The resulting 1945 constitution failed to extend citizenship rights to the Indigenous peoples and did not significantly increase the participation of women even though it continued to claim that the Ecuadorian government was "republican, elected, responsible." In fact, delegates spent more time discussion the rights of foreigners, were more willing to extend citizenship rights to immigrants, and it was easier for these people to achieve citizenship status than illiterate Indians who had lived on their lands for thousands of years. Critical observers noted that denying the vote to illiterate Indians was a throwback to (or, perhaps more accurately, a continuation of) debates within the Catholic Church after the conquest as to whether the Indians could be considered human beings.(53) Nevertheless, accompanying a rise in literacy rates about 10 percent of the population now participated in elections and this statistic was destined to continue to grow.
As with the 1929 constitution, a system of functional representatives guaranteed congressional representation for minority interests (though Indians who comprised almost half of the country's population could hardly be properly termed a minority group and women were still excluded). The 1945 constitution, however, gave Indians significantly more control over their representative. Unlike the 1929 electoral law which gave the Council of State the right to select this functional representative, in the 1945 constitution selection of this office lay with Indigenous organizations. Article 161 of the 1945 electoral law stipulates that the president of the Cantonal Electoral Tribunal would assemble the leaders of legally recognized Indian communities (comunas) and similar associations which had operated for at least a year. These meetings would select delegates which would then elect a deputy to the national congress.(54) An inherent limitation of this system was that the comuna structure often functioned to undermine leftist organizing strategies and many of the more politicized Indigenous communities rejected these structures. Their true representation of Indigenous concerns was thus limited, and the Ecuadorian Federation of Indians fought without success to claim for itself the right to name this person.(55)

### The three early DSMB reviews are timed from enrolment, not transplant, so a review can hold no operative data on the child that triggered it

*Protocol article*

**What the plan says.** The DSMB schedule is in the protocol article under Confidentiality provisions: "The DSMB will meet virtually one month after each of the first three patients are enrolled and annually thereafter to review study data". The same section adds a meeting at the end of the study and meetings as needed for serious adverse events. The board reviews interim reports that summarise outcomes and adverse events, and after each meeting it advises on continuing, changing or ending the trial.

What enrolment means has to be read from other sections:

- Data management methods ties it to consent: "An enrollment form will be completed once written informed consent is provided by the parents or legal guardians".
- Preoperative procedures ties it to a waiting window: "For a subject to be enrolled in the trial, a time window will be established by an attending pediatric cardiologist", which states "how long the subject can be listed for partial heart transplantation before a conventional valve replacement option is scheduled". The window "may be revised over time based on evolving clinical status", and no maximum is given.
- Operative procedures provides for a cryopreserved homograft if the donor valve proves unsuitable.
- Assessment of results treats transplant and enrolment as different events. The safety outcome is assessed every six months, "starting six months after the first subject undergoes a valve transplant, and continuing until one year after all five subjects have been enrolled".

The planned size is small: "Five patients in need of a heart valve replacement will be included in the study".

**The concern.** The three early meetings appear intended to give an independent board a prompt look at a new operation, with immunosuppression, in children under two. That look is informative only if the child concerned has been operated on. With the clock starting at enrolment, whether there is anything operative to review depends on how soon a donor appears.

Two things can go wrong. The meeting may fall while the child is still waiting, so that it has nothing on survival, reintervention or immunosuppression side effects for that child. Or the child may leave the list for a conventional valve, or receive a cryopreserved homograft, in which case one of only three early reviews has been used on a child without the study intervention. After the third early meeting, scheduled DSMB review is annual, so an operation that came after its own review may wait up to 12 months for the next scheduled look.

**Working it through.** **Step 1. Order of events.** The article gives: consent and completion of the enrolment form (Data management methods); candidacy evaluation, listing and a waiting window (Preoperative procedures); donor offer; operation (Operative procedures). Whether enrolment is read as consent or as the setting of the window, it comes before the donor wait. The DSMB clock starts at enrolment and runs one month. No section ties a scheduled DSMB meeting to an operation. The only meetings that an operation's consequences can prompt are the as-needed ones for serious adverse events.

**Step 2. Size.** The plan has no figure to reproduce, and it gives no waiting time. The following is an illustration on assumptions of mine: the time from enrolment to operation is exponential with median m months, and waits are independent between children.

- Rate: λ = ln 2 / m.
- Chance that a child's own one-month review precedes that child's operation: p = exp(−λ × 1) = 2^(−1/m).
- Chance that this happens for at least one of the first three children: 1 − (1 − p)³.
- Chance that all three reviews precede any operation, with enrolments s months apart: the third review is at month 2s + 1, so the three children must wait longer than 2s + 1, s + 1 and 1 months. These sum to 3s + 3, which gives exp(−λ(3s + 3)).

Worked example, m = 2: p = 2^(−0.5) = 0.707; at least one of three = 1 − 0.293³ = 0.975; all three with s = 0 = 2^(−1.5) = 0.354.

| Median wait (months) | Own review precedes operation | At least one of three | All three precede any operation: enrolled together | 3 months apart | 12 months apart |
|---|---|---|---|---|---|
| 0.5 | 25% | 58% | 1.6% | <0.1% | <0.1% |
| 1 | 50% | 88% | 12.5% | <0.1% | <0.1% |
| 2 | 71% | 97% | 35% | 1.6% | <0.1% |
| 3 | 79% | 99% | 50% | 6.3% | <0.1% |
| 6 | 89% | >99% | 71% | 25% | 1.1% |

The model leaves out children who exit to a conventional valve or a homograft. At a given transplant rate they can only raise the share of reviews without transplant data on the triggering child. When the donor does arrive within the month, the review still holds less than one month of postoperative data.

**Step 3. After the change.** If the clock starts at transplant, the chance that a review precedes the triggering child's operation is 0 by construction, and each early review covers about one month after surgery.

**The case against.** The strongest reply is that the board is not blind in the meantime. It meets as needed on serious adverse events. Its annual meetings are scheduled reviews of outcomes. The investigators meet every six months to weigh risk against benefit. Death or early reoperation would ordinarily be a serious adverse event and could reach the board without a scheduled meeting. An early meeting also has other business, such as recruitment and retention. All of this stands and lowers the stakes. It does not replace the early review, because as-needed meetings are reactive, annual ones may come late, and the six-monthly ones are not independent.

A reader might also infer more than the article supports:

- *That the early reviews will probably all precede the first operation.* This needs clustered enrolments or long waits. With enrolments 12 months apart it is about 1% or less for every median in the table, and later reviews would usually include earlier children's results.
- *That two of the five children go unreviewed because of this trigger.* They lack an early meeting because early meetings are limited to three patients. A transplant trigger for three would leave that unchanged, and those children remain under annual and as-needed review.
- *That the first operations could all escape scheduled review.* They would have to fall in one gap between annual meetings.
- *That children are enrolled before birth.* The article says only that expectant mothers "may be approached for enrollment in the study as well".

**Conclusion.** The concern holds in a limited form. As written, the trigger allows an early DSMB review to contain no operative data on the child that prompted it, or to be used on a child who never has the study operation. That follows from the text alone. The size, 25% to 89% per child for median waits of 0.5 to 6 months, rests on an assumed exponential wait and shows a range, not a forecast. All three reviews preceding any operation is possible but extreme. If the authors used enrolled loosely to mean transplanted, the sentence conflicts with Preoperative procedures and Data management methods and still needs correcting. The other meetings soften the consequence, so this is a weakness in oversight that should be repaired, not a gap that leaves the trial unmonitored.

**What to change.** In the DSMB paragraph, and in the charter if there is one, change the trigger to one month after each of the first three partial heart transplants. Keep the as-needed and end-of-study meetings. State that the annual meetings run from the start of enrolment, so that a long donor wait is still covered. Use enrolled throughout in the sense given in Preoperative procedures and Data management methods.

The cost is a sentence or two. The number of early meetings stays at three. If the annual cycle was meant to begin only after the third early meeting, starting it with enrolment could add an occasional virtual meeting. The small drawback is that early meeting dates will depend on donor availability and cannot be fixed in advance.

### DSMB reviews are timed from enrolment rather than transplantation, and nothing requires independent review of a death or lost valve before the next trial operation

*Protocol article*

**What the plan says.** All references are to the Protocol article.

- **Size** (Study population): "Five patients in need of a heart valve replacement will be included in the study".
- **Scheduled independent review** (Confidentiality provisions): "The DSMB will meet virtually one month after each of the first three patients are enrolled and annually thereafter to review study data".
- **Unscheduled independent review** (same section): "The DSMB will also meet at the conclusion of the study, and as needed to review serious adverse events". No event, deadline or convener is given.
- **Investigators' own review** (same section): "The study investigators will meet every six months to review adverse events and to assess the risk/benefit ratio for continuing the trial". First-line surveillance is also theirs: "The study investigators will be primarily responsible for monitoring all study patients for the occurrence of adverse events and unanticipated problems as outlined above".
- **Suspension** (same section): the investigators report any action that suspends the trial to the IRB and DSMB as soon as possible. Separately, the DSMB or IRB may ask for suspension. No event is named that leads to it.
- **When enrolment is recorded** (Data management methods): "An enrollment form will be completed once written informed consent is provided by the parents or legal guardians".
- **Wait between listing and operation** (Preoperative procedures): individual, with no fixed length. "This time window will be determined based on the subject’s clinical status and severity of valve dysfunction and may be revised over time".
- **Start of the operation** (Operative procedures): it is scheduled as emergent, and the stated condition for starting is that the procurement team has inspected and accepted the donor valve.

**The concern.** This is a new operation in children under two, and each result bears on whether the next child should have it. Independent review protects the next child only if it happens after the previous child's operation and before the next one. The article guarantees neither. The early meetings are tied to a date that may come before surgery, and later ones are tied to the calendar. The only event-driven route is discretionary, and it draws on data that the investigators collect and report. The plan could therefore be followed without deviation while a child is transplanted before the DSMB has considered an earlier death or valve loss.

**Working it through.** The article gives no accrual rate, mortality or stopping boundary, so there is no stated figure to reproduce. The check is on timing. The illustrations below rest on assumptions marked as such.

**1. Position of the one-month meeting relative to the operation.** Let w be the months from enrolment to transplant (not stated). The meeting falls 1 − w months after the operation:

Throughout these debates, the members of the Communist Party were the ones who consistently pressed for universal citizenship and suffrage rights, including women and illiterate peasants, Indians, and urban workers. The Communist Party incorporated both Indians and women into the upper ranks of its party, and even presented women as candidates for office. Nela Martínez, one of these leaders, participated in the 1945 National Assembly as a representative of the working class. She used this position to fight for the rights of women and to denounce the sexual discrimination which women faced in the political, cultural, and social realms.(56) She later led the list of candidates for the Frente Popular coalition for deputy for the province of Pichincha.